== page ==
- The Washington Times - Thursday, July 31, 2003

CHERBOURG, France — Anyone who didn’t pay attention in history class probably missed the story of the sinking of the Confederate sloop of war Alabama outside Cherbourg harbor on June 19, 1864.

The Alabama had been doing considerable damage to U.S. merchant shipping on the high seas, in 21 months taking 64 prizes worth more than $6.5 million. Its demise was a major success for the Union and a serious setback for the South.

The Confederate raider was undergoing repairs in Cherbourg, on the northeastern coast of France, when the USS Kearsarge tracked it down. The Kearsarge could not engage in French waters, but the Alabama’s captain, Raphael Semmes, sent word to his Yankee counterpart, Capt. John Winslow, that he was coming out to fight.

Semmes’ act of Southern bravado probably cost him his ship. The two warships were nearly matched, but the Kearsarge’s gunnery clearly was superior.

In an odd way, the battle is something of a landmark in French impressionist painting. Thousands had watched from the shore as the two warships steered in circles pummeling each other with their great guns. Painter Edouard Manet was not an eyewitness, but he did visit the Kearsarge in nearby Boulogne-sur-Mer immediately after the engagement.

The result was his great history painting “The Battle of the U.S.S. Kearsarge and the C.S.S. Alabama,” doubtless inspired by the visit and based on newspaper accounts and popular prints of the engagement.

Over the next several months, the battle — the first decisive engagement between warships propelled by steam — is being recalled in its artistic rendition, while at the same time, marine archaeologists and deep-sea divers are attempting to salvage the Alabama itself from the seabed some 3 miles off the French Atlantic coast.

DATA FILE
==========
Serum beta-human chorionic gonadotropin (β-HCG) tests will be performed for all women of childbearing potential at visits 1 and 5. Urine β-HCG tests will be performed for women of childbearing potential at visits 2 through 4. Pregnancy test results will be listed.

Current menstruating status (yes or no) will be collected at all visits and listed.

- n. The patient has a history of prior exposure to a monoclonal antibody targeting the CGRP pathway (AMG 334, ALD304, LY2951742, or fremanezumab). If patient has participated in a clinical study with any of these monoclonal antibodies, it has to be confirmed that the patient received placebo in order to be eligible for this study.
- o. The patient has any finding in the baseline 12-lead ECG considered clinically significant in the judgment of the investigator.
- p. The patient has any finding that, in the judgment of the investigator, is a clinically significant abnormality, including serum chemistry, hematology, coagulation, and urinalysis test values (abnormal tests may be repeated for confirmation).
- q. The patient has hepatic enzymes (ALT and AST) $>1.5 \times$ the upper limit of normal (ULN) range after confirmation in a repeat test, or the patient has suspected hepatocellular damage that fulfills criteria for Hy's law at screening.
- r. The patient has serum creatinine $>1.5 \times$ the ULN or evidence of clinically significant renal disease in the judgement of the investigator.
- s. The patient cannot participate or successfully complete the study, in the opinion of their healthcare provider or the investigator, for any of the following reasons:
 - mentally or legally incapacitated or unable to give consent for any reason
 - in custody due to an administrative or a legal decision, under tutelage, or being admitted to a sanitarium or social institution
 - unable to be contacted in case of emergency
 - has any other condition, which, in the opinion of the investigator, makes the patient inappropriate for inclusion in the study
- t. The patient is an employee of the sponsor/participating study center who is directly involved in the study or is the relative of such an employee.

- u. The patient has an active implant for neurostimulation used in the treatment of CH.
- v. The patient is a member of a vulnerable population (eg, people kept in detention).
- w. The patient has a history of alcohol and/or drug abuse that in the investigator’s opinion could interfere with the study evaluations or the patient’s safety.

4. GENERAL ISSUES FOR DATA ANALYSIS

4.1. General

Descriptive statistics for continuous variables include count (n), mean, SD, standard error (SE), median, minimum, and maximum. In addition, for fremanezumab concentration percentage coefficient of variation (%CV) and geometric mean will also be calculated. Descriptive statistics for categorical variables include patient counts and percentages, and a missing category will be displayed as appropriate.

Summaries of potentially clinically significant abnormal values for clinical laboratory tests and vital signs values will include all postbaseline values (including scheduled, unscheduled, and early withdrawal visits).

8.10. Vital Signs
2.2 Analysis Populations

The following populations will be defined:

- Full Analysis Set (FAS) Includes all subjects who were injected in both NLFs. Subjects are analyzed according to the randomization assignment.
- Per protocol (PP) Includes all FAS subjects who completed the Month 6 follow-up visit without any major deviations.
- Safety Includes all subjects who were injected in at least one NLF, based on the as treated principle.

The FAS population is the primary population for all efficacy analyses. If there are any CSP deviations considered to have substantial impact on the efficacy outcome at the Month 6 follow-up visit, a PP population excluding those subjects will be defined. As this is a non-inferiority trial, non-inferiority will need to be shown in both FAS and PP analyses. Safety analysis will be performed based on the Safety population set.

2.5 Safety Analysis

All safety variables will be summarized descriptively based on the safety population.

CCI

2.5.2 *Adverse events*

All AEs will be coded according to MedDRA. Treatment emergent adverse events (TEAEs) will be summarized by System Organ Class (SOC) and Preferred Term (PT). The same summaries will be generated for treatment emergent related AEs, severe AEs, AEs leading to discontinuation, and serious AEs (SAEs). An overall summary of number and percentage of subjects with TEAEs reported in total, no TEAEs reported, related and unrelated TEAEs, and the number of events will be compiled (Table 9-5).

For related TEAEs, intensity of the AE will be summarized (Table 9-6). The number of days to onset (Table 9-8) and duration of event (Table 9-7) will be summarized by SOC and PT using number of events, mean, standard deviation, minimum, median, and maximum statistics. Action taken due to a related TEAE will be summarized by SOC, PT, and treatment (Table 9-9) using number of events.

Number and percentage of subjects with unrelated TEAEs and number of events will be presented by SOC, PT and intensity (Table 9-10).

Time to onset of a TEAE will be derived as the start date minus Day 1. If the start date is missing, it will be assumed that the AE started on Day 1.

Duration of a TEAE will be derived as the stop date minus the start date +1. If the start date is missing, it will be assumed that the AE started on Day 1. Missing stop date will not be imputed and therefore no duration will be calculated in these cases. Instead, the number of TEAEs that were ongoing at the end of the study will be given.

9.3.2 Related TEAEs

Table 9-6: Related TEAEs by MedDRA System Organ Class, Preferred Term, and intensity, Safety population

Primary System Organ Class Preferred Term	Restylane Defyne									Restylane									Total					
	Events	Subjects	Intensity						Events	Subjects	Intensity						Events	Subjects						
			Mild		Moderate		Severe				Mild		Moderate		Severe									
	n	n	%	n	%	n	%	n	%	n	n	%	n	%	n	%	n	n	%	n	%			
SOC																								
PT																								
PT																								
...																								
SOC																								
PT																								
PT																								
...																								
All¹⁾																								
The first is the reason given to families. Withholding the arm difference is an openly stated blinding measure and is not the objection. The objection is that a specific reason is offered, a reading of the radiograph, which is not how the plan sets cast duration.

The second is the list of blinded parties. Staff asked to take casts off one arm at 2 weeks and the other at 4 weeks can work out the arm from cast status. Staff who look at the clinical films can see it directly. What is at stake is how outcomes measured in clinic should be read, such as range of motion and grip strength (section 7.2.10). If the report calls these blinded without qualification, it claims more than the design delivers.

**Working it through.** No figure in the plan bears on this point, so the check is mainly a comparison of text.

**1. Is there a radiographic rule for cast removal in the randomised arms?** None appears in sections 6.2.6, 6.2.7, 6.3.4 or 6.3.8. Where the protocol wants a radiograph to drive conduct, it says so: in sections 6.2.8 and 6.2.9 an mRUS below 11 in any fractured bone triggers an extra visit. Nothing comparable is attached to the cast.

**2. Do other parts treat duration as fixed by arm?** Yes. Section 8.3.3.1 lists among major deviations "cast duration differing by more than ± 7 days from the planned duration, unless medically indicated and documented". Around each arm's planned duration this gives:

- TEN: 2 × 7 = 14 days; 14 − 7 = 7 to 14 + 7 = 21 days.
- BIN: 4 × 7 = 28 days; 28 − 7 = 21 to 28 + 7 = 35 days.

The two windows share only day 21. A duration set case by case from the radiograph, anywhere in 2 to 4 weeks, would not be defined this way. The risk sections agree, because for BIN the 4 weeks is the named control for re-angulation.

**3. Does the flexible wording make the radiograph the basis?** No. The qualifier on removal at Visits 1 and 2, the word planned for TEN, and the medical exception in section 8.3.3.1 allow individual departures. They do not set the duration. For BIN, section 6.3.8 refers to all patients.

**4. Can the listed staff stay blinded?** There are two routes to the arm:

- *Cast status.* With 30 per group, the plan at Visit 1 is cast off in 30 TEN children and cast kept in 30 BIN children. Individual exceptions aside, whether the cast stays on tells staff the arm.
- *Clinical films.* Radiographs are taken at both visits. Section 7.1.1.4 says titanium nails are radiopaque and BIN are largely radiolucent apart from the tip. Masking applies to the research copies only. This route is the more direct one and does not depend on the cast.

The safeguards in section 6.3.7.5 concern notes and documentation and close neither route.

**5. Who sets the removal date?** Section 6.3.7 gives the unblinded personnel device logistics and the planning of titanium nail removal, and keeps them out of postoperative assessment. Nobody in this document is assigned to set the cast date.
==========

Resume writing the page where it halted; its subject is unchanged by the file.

Manet’s dark and somber picture shows the Alabama covered in smoke, still upright, but with its stern submerged, and the Kearsarge standing off warily watching the slow disappearance of its “kill.”

The work hangs in the Philadelphia Museum of Art. A “companion” painting of the Kearsarge at Boulogne is in New York’s Metropolitan Museum.

Manet’s two paintings currently form the centerpiece of a miniexhibition at the Met called “Manet and the American Civil War.” The show, which closes Aug. 17, includes contemporary engravings and accounts of the battle, some of it material that would have been available to Manet himself while working on his two pictures.

Manet’s Alabama painting then returns briefly to its permanent home in Philadelphia. But before you can say “anchors aweigh,” it will be off again, this time to the Art Institute of Chicago as part of a blockbuster exhibition called “Manet and the Sea” (Oct. 20 through Jan. 19, 2004). This show then goes to the Philadelphia Museum (Feb. 8 through May 9, 2004) and finally to the Van Gogh Museum in Amsterdam.

Manet’s love for the sea will unfold in 100 or so evocative and stylistically innovative seascapes, mainly paintings, but also including watercolors, prints and drawings; the product of his family vacations at seaside resorts starting in 1871.

As for the Alabama itself, after lying undisturbed on the seabed for 120 years, it was found accidentally by a French Navy minesweeper in 1984. A joint U.S.- French team of divers and undersea archaeologists has brought up two of its guns and a large number of artifacts, including the ship’s bell, plates and other tableware.

Plans to raise the Alabama itself have been shelved, however, because of the hazards involved in such an attempt. The main problem is strong underwater currents, a spokeswoman for the Friends of the Alabama, organizers of the salvage effort, told United Press International.

The wreck is lying in relatively shallow water at a depth of 190 feet (the Titanic site is 12,468 feet deep), but the spokeswoman said, “The Alabama is right in the middle of a huge tidal current, which is very powerful. Divers are in grave danger when there is tidal activity.”

She said divers can only work in safety on the ship for 20 minutes at a time without facing the risk of being swept away by currents.

Most of the recovered items are on display at the U.S. Navy Museum at the U.S. Navy Yard in Washington. The plan is to bring up two more guns next year and as many other movable or detachable artifacts as possible. After that, the Alabama is likely to return to an undisturbed state for perhaps another century or more.

But what of the Kearsarge? A curator at the Navy Museum told UPI that the ship sank in a storm off Nicaragua in the 1880s.

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